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What is the differrence between a distributed file system, clustered file system and a network file system ?

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migrated from stackoverflow.com Oct 14 '12 at 16:57

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1 Answer 1

The usual classification is:

A network file system is

  • a file system where clients can access data that is actually stored on other computers. Examples are AFS, SMB, NFS.
  • the full name of the NFS network file system, initially developed by Sun Microsystems.
  • a standardized protocol for compatible network file systems based on FS. Other vendors then Sun develop NFS servers, e.g. NetApp or EMC.

A distribution file system is another word for a network file system. It has the advantage that it is clearer that not necessarily NFS is meant.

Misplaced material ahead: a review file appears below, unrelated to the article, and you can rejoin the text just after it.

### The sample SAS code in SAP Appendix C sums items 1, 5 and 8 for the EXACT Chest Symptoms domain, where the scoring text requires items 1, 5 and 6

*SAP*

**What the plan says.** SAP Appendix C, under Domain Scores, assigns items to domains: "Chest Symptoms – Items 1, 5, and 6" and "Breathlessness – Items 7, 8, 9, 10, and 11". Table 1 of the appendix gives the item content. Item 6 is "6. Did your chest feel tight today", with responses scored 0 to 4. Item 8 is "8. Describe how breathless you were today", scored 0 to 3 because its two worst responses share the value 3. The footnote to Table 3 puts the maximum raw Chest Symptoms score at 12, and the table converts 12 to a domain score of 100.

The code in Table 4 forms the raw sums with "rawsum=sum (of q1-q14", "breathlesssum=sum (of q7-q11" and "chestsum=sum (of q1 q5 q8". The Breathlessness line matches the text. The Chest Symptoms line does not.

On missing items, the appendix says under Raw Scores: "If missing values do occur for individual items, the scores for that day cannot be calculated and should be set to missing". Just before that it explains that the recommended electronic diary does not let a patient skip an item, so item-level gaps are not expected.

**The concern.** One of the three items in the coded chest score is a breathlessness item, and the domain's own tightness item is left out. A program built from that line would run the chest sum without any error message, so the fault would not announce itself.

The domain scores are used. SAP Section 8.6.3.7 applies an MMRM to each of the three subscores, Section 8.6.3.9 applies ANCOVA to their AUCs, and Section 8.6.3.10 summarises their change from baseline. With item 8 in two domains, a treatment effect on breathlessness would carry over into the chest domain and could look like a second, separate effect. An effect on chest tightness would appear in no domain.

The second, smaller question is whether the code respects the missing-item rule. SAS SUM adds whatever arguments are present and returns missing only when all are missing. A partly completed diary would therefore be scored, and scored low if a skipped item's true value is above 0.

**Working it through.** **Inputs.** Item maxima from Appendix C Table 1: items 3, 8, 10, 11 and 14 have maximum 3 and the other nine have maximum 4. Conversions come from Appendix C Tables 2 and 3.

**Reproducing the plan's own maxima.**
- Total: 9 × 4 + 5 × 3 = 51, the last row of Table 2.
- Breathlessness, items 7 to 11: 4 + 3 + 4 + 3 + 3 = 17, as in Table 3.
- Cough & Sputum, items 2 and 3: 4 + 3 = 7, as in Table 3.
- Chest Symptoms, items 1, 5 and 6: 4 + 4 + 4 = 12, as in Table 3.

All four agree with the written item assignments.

A cluster file system is a file system where the data is distributed on multiple machines that appear to the clients as a single storage system (a cluster). Examples are PanFS, GPFS, Lustre, and to make things more complicate pNFS (Parallel NFS).

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I still don't get the difference between network vs clustered file system - if both provide a means to access data that is stored on different computers then why two different FS classifications ? –  Bandicoot Oct 12 '12 at 18:27
    
A network file system can be a various number of clients, accessing the data on one (or more) server computers. In a cluster file system, the data is stored at least two computers. However, the file system, which is distributed on at least two computers, appears to the clients as a single entity. –  dmeister Oct 13 '12 at 8:23
    
Again, this answer will be deleted in a week. –  dmeister Oct 15 '12 at 6:14
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